Paul Norton has alerted me to a new book by Michael Thompson, published by rightwng outlet Labor’s Forgotten People: The Triumph of Identity Politics It appears to be a rehash of Thompson’s Labor Without Class which I reviewed back in 2000 (reprinted over the fold).
One point mentioned in the review was a positive blurb from Martin Ferguson, who was clearly well on the path to his current position as a rightwing mining company hack, but still managed to pass himself off as a Labor stalwart for another decade or more.
The blurb of Forgotten People states that “this title is sure to cause a stir within the Labor Party membership”, and I’ll confine my remarks to the title. The idea that the left had an excessive focus on identity politics was popular, and not entirely baseless, back around 2000. But it’s been obvious for years that it’s the right that is dominated by identity politics.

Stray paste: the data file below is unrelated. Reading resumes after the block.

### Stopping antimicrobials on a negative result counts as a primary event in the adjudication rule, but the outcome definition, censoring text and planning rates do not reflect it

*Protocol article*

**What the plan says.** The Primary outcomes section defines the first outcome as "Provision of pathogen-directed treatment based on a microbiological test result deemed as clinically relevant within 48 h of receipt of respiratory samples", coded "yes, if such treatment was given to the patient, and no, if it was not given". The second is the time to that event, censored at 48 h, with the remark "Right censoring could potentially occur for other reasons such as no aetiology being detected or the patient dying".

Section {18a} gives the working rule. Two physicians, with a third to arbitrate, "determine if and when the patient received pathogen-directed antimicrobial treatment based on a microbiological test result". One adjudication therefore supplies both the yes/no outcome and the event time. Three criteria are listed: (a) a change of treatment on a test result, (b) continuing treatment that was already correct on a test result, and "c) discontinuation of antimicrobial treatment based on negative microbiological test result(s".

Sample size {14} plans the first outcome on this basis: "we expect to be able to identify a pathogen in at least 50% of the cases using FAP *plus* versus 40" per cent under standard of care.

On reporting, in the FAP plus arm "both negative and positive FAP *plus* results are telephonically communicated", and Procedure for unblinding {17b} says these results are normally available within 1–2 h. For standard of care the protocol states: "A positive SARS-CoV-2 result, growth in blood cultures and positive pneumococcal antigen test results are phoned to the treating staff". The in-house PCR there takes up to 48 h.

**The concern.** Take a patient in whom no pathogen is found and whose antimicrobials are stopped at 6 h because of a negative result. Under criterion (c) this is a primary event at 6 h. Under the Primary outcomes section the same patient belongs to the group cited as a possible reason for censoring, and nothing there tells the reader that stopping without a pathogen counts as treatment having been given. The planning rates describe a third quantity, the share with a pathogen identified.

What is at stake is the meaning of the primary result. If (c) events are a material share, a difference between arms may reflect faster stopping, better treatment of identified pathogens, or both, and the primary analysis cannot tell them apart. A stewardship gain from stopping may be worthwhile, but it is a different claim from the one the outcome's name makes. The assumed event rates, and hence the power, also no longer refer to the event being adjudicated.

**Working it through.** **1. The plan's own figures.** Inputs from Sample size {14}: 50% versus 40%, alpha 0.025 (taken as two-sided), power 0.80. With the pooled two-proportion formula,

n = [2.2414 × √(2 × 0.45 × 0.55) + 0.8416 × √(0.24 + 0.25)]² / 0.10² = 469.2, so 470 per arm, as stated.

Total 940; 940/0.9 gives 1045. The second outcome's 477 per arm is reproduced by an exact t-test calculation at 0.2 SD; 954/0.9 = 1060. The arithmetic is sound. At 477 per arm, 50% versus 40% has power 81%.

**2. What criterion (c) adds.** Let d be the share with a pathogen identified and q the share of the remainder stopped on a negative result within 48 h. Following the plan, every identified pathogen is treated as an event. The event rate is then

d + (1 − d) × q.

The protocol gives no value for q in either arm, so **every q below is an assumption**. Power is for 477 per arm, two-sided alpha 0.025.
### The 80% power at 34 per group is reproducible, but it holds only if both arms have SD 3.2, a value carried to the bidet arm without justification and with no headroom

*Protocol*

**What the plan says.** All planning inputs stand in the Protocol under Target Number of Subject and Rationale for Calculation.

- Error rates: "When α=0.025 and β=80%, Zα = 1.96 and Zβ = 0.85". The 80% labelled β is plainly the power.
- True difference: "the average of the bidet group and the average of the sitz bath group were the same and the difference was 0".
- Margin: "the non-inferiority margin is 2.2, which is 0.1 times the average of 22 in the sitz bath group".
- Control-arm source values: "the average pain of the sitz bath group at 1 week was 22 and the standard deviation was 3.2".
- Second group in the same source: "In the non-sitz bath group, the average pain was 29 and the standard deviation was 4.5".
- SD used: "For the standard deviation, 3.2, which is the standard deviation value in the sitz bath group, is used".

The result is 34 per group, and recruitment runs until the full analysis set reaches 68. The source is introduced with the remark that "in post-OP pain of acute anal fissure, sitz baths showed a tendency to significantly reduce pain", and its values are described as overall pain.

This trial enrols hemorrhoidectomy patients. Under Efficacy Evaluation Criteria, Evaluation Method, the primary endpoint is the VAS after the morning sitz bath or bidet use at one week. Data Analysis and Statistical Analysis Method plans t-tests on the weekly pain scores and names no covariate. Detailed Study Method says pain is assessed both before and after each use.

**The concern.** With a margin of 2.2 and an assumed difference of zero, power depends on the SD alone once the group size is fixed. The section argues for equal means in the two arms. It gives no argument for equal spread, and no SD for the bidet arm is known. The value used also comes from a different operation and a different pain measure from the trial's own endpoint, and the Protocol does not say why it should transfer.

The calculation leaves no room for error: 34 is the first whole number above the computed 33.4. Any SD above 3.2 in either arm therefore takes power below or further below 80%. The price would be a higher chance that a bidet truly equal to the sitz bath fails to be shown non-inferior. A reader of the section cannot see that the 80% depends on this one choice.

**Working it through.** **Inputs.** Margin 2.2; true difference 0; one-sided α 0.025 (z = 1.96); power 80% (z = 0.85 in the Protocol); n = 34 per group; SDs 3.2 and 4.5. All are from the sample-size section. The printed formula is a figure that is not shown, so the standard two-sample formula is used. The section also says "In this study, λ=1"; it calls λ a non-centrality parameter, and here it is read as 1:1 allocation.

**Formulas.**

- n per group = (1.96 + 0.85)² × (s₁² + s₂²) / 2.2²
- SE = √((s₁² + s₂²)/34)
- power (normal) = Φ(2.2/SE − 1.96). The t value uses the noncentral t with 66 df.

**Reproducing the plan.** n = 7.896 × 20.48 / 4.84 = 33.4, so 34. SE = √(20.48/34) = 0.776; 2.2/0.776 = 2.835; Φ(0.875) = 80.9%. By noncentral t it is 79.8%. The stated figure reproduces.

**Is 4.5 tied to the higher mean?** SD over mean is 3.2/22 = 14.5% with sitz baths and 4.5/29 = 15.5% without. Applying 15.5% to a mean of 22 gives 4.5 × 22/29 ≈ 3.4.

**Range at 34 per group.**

More precisely, it’s what might be called “default identity politics”, the idea that “real Australians/Americans/Englishment” are white (more specifically Anglo-Celt) heterosexual Christians, working in private sector jobs, and living in rural and regional areas. The policies of the right don’t actually help people like this (their benefits are directed to high-income earners and wealthy retirees), but attracts their vote by reassuring of them of their superiority over urban “elites”
Labor without Class was wrong in all important respects, but at least it was up with the times. Thompson’s latest is an absurdity in the era of Trump, Johnson and Morrison.Read More »